And after a long winter and drizzly spring spent covered up in sleeves and tights, the first sight of your bare arms and legs in a breezy sundress can be alarming—particularly if you’re one of the 40% of adults that suffers from keratosis pilaris, a condition that causes tiny, red bumps on your arms and legs. The good news: You don’t have to cover up or settle for bumpy thighs. Keep reading to learn how to clear it up.
What is keratosis pilaris?
You probably know it as “chicken skin,” but the condition behind those small, red bumps on arms, upper legs, butt, and—occasionally—face is called keratosis pilaris (a.k.a. KP). It’s caused by a buildup of keratin, the protein that makes up skin, and extra skin cells in hair follicles (why it’s most common on limbs, where hair is denser).
Although KP can resemble acne or eczema, it’s harmless, painless, and less of a skin issue than a skin type. “Having KP doesn’t mean anything is wrong with your skin,” explains Deanne Mraz Robinson, a Westport, Connecticut-based dermatologist and Assistant Clinical Professor of Dermatology at Yale. “I always tell patients that it’s a part of skin. Sometimes it’s a sign of having sensitive skin, and it can be associated with eczema or atopic dermatitis, but it’s really its own skin type.”
What causes keratosis pilaris?
Nobody knows the root cause of KP, but you most likely inherited it from your parents. Still, there are things that aggravate it. Hormones rev up inflammation and skin cell production, Robinson says, making KP worse during teenage years and pregnancy. Dry skin is another trigger; you’ll notice more bumps during and following a long winter. KP can also be provoked by picking or an overly-enthusiastic treatment plan. “If someone loofahs too much or is aggressive with exfoliating acids or other irritating chemicals, it can irritate it further,” Robinson explains. “People think, ‘I’m going to scrub it off and it’ll be better,’ and it just makes it red and inflamed.”
Treating KP successfully
KP can’t be cured, but there are things you can do to minimize it. “You can get it to a point where it’s not as red and keratotic,” Robinson says. Maintenance—and patience—is key. Here’s how it’s done:
Exfoliation is your first step towards improving keratosis pilaris— and a combo method works best, Robinson says. Don’t overdo it, though: “Stick to once or twice a week and let your skin acclimate.” Alternate between physically exfoliating—buffing your skin with a dry brush or clean washcloth—and a chemical exfoliant, such as a lactic acid-spiked body mask. While the act of scrubbing helps slough off dead skin, chemical exfoliants are keratolytic “so they’ll break down the skin cells causing the bumps,” she says. Why lactic acid, specifically? A 2015 study found it to be more effective than salicylic acid at treating KP. Bonus: It’s gentle, renewing skin without causing further irritation. Stay away from granular scrubs, which are too abrasive and can make inflammation worse, and remember SPF; exfoliation makes skin more prone to burns.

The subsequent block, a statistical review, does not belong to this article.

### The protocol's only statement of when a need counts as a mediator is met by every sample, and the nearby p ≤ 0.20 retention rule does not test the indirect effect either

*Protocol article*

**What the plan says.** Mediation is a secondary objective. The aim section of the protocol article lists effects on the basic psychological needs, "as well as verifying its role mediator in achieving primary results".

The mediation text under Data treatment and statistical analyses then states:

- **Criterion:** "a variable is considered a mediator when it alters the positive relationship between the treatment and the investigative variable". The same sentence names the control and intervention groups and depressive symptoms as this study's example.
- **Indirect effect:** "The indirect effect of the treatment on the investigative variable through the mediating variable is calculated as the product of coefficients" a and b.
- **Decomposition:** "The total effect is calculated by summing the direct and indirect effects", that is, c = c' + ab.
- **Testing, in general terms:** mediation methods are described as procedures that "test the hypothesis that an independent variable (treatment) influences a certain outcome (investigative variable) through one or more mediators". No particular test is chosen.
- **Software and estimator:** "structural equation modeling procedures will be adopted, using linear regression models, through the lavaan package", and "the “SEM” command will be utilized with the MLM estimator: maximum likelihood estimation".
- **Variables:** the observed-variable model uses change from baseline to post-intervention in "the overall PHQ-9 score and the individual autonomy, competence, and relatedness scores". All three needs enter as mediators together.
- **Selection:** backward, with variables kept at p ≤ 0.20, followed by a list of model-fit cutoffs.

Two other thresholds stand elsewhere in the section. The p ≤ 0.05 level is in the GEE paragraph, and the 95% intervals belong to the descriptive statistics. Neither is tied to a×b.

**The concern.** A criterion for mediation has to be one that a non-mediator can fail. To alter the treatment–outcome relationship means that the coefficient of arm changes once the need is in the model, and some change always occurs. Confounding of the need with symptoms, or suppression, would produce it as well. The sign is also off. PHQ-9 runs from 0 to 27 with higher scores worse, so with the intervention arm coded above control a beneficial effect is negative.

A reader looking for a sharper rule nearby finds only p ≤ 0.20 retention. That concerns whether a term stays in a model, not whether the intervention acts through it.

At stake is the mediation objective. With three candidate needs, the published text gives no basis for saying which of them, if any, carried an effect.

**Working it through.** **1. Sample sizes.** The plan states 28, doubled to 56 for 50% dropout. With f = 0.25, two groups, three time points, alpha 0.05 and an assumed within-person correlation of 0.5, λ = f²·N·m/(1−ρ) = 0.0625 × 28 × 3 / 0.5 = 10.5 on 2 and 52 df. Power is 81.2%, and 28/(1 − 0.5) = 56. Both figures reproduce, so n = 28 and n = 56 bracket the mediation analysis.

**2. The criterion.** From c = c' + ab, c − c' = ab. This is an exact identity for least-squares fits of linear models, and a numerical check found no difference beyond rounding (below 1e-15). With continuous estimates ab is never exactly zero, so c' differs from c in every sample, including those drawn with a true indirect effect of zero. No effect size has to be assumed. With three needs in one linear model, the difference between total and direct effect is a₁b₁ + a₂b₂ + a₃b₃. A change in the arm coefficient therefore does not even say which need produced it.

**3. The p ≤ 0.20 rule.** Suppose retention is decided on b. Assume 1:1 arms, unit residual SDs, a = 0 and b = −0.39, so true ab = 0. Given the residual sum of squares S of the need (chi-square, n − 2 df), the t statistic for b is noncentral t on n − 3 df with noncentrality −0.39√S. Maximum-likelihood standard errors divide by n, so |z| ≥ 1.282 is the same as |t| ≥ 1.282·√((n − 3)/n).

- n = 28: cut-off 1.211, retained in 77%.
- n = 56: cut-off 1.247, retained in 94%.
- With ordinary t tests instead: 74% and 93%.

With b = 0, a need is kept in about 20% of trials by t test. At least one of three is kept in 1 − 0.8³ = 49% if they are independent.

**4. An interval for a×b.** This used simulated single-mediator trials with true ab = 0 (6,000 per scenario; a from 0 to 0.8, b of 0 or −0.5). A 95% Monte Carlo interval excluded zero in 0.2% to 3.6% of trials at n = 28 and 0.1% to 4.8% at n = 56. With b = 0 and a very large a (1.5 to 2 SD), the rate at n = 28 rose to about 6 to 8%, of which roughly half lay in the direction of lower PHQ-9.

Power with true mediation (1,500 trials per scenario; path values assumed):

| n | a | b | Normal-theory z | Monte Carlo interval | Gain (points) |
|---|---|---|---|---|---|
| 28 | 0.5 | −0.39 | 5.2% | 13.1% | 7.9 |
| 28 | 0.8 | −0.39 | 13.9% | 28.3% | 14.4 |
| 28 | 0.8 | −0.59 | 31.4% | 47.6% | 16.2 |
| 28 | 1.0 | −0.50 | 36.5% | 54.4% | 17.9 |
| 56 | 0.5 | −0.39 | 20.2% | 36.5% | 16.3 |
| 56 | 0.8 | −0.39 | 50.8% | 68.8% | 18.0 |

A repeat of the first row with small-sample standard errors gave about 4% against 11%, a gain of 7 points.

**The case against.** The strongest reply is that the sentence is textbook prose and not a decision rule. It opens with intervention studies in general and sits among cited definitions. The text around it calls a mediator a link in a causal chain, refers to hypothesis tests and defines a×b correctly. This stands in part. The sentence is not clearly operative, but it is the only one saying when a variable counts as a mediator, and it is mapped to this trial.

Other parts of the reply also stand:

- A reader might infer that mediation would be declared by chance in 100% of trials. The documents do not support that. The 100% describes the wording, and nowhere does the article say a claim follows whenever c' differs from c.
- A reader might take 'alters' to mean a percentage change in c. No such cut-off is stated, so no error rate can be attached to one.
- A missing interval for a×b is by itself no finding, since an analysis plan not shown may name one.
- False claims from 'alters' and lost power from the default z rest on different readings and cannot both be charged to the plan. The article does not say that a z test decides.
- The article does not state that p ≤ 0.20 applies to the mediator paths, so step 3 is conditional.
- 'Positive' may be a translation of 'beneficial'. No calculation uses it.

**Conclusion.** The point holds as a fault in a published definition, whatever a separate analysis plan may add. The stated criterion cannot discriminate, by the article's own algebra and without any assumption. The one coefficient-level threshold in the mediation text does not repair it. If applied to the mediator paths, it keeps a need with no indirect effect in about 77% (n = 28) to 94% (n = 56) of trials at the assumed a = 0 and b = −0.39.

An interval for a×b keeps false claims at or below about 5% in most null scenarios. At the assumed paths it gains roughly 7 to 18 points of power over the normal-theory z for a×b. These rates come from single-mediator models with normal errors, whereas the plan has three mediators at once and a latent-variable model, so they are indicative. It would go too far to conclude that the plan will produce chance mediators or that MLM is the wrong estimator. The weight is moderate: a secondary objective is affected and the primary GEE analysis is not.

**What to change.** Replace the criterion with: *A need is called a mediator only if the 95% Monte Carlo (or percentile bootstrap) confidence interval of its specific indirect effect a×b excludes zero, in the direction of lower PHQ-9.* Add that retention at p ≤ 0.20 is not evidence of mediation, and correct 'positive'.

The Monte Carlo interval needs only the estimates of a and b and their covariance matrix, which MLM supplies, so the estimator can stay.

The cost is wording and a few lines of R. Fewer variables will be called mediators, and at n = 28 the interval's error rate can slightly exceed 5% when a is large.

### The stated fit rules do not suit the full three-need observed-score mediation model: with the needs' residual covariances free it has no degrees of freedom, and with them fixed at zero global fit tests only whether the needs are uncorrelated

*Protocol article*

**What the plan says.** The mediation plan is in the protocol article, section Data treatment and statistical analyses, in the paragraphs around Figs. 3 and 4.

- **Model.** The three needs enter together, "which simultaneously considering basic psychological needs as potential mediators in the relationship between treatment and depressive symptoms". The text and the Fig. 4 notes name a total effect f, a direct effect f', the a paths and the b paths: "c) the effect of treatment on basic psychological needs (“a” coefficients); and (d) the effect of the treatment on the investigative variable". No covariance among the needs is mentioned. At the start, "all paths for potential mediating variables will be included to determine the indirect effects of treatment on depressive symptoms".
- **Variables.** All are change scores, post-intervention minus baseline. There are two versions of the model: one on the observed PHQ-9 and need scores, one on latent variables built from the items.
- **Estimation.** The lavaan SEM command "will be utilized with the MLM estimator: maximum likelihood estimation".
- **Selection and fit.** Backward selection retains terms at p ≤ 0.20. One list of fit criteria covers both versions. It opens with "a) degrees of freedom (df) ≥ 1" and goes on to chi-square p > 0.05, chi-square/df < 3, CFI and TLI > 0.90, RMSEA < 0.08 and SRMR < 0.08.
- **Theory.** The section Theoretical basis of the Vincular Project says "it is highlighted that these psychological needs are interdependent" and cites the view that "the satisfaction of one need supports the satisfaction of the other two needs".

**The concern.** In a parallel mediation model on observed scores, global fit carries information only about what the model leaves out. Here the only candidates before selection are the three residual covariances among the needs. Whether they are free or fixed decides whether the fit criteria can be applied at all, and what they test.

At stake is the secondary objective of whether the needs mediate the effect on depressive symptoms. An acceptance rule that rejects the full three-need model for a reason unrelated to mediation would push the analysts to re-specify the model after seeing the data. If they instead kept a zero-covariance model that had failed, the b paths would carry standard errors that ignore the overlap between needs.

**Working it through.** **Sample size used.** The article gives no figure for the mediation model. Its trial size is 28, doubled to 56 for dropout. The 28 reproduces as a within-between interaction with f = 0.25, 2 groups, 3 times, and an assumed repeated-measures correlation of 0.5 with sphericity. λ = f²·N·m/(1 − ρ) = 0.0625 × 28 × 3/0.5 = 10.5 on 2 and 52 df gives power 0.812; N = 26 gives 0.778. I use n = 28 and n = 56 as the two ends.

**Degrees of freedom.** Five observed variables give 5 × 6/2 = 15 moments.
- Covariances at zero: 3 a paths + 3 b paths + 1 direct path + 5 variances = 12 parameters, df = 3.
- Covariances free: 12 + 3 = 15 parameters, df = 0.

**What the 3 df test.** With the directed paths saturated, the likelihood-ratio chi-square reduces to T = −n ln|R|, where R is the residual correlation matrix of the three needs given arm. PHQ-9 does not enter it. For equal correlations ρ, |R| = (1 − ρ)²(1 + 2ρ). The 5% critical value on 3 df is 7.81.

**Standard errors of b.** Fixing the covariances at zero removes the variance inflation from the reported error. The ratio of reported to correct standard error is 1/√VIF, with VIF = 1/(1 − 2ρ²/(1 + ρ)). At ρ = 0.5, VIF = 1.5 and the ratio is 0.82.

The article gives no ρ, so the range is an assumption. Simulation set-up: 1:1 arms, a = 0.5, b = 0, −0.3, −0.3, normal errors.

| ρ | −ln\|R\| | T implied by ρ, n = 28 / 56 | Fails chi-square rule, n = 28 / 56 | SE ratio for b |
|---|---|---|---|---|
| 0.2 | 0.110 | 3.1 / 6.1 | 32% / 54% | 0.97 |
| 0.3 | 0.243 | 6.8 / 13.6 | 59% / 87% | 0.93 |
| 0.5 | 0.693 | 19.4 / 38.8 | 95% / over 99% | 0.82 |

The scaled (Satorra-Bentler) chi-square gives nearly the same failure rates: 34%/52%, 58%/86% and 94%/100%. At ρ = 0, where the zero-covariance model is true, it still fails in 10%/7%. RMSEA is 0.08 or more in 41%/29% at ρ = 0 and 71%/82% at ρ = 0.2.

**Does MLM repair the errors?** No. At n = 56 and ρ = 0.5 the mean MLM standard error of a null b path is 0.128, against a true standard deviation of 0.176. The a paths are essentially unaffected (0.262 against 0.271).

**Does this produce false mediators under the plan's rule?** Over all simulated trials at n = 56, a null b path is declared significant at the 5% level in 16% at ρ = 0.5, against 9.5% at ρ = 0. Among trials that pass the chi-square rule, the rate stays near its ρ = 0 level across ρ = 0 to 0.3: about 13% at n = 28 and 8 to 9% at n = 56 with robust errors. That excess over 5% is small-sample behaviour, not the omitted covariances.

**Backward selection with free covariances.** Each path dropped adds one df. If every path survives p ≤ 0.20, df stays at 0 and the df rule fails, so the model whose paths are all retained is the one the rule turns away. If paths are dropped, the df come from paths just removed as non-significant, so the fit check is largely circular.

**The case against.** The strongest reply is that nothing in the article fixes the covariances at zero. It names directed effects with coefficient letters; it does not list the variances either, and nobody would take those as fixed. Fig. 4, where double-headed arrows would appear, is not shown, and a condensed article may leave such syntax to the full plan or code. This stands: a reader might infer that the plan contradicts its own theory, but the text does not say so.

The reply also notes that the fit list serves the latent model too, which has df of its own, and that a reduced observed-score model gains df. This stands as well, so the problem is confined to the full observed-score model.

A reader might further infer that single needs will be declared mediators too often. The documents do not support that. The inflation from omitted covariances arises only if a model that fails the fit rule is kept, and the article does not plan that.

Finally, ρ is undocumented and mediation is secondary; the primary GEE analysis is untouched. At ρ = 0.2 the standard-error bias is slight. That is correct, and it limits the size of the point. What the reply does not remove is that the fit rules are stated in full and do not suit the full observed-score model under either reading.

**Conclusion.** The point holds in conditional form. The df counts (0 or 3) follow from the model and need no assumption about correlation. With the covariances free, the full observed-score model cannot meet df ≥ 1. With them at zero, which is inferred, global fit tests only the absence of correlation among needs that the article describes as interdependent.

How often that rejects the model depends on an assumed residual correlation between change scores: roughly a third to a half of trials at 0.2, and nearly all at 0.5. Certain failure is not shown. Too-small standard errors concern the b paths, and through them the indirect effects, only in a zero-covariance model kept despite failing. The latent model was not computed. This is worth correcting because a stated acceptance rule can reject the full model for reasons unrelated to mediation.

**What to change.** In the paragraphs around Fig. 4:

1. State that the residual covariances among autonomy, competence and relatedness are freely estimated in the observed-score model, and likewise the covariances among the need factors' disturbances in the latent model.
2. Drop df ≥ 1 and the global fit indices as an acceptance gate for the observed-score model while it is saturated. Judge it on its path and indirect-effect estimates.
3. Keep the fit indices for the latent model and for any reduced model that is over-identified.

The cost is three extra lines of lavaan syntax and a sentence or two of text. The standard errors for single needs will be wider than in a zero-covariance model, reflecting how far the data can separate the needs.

Add barrier-restoring moisture
Dry skin—and the excess of dead skin cells and compromised skin barrier that comes with it—can make KP worse, Robinson says. Look for moisturizers containing essential fatty acids and ceramides. Both occur naturally in our skin barrier and topical application helps restore them. A body oil with naturally EFA-packed hemp seed oil nourishes skin post-exfoliation, while antioxidants, such as green tea, will settle inflammation. Use it the moment you get out of the shower—while your bathroom is still steamy and skin is slightly damp—for the silkiest results.
Tweak your diet
A link between diet and keratosis pilaris isn’t proven, but “there are certain foods that can help prevent inflammation in skin and promote optimal hydration,” says Eliza Savage, a registered dietician in New York City. “Large amounts of sugar and refined carbohydrates can wreak havoc on any type of skin, and should definitely be avoided with KP.” Savage recommends a Mediterranean diet (think high fiber fruits and veggies, healthy fats, lean proteins, and grains), plenty of water, and making sure you’re getting omega-3 fatty acids and Vitamins A and D. And don’t neglect your gut: A healthy gut is associated with less inflammation. Try a daily probiotic supplement as well as probiotic foods like sauerkraut and yogurt to build beneficial flora.